On Location with Ken Adam (13:06) has raw footage from the shoot, while he talks over this footage, telling you what you're seeing and giving out funny stories from the set. Bill Suitor: The Rocket man Movies (3:54) is a bit short, but basically talks about the jet pack used in the opening sequence, as told by the man that flew the thing. 'Thunderball' Boat Show Reel is a promo reel assembled for a boat show and is a much-trimmed version of the big underwater fight sequence. There are a slew of Selling Bonds Original 1965 Television Commercials ('James Bond Commercial 007 Raincoat' (0:30), 'James Bond Commercial 007 Slacks' (0:33) and 'James Bond Commercial 007 Action Pack Toys' (1:00)) showing you how many insane the merchandsing was for this movie. The Credits (1:47) for the Declassified section is here as well.

The fancy scene selection tool, 007 Mission Control is also here, and you can find scenes based on: '007', 'Women', 'Allies', 'Villains', 'Mission Combat Manual', 'Q Branch' and 'Exotic Locations'.

The Mission Dossier is next, porting over the previous edition's extras. The Making of 'Thunderball' (27:34) is very nice, taking you through the legal troubles and huge production. The featurette, as usual, is filled with great information fans will devour. Likewise, The 'Thunderball' Phenomenon (31:04) tracks the rising Bond popularity hitting its crescendo with 'Thunderball'. It tracks are the wacky marketing and merchandsing tie-ins with the movie. It also mentions the massive amounts of money the movie madea t the time of its release. (For comparison purposes, in the all-time adjusted grosses, 'Thunderball' ranks right next to 'The Dark Knight' for US releases.) The Secret History of 'Thunderball' (3:56) is a small featurettte comparing the differences between the original version of 'Thunderball' to the pre-1995 home video release.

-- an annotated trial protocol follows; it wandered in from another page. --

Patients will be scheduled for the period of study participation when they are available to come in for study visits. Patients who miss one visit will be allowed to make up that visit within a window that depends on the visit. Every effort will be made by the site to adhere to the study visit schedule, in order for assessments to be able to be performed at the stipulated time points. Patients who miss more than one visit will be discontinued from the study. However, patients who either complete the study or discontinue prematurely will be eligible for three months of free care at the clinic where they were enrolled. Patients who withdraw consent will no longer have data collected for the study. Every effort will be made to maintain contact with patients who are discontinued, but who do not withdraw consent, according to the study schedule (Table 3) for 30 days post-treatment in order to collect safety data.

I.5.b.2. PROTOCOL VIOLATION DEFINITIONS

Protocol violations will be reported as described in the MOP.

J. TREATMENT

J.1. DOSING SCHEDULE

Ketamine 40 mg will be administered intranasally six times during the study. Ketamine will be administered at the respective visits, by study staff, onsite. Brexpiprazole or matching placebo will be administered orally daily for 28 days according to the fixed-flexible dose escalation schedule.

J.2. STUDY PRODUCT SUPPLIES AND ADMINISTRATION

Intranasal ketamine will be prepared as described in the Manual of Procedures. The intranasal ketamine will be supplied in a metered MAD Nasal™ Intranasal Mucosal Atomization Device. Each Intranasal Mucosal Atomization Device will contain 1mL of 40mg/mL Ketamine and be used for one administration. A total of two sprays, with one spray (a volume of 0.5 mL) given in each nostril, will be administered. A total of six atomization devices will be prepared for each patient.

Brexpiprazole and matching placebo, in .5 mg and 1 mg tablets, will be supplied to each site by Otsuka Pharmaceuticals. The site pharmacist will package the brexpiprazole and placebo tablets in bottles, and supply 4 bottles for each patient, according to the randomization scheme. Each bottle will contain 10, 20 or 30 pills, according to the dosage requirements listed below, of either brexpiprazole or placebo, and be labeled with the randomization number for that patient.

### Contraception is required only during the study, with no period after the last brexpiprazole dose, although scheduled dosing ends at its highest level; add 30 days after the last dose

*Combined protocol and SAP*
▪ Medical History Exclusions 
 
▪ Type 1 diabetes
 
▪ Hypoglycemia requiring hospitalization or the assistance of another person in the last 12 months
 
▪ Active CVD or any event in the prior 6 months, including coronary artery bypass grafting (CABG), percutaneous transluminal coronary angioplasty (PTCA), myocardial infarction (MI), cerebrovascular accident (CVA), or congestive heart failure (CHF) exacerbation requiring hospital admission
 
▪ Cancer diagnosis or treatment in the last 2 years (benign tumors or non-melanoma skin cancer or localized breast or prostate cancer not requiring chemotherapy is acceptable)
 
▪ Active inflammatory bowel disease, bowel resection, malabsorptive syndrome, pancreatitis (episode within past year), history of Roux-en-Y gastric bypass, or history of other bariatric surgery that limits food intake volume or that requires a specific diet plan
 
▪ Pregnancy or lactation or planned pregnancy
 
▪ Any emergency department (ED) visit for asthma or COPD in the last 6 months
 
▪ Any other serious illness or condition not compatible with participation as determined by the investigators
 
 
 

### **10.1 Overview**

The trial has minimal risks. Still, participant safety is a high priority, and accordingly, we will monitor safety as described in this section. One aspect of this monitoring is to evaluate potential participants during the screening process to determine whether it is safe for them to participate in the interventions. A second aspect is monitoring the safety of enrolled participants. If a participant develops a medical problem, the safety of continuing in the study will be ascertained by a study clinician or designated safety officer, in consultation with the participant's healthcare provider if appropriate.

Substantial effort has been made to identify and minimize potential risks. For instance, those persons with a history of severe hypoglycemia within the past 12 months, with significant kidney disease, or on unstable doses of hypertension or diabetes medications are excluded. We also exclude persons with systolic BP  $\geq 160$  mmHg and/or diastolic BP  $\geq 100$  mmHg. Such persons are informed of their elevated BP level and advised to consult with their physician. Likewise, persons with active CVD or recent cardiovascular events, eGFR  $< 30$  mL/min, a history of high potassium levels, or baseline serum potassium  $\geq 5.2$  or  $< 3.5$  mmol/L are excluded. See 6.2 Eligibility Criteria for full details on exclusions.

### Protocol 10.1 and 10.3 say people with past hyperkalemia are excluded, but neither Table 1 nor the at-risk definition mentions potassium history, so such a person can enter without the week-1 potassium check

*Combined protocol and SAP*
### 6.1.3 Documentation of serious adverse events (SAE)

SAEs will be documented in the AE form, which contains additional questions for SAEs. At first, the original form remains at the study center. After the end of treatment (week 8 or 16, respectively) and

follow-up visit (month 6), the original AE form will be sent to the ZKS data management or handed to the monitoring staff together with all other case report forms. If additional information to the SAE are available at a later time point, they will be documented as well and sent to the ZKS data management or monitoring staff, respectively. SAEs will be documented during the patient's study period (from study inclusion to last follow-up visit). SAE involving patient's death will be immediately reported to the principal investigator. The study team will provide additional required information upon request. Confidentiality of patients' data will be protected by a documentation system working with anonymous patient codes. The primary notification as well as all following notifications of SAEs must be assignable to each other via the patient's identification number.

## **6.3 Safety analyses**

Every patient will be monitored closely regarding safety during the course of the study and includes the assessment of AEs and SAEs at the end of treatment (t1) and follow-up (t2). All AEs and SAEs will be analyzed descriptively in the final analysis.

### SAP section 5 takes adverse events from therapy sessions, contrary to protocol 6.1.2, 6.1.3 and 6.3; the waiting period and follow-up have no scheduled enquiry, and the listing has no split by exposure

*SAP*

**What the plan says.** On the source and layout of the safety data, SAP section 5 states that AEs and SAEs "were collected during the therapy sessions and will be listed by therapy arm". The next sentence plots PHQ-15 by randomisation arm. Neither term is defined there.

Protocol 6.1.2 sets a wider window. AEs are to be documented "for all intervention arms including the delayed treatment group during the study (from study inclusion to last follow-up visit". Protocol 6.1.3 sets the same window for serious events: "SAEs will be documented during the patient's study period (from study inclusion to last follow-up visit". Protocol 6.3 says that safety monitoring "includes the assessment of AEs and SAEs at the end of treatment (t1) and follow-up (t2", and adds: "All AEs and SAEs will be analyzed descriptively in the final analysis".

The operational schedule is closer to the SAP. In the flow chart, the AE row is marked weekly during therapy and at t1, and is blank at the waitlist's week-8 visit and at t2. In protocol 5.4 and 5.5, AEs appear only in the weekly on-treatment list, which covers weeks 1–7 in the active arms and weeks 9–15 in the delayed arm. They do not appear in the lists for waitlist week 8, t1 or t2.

The Ministry of Propaganda has a Theatrical Archive, with 'Get the Point' (3:06), 'What an Operator' (2:57) and 'Two Biggest Bonds' (2:21). Some TV Broadcasts show various TV ads, 'Strikes Like Thunderball' (0:59), 'Look Up, Look Down, Look Out' (1:00), 'Two for One Bonds' (1:00), 'Bond Sale' (0:20) and '"Thunderball" and "From Russia with Love" Double Bill' (0:11). Radio Communication has a ton of radio ads: 'Introduction' (by John Cort) (0:11), 'The Biggest Bond of All' (0:51), 'See Sean Connery in "Thunderball"' (0:25), 'Here Comes "Thunderball"' (0:16), 'Look Up, Look Down, Look Out' (0:28), 'James Bond Does it Everywhere' (0:28), 'Sean Connery in "Thunderball"' (0:18), 'Here comes the Biggest Bond of All' (0:24), 'One Motion Picture' (0:55), '"Thunderball" and "You Only Live Twice"' (0:27) and 'Sean Conner is James Bond' (0:09). If you can watch all of these and tell me how many times 'Bond' is mentioned, you have better powers of concentration than I do.

Lastly is an Image Database, showing you a nice amount of pictures for Portraits, The Aston Martin, Chateau D'Anet, Pinder's Shop, Searching for the Vulcan, Romance Beneath the Waves, Underwater Action, The Final Fight, The Pinewood Tank, 'Thunderball' Around the World and some of the weird Merchandising.


The Film: B Video: B+ Audio: B Extras: A- Overall: B+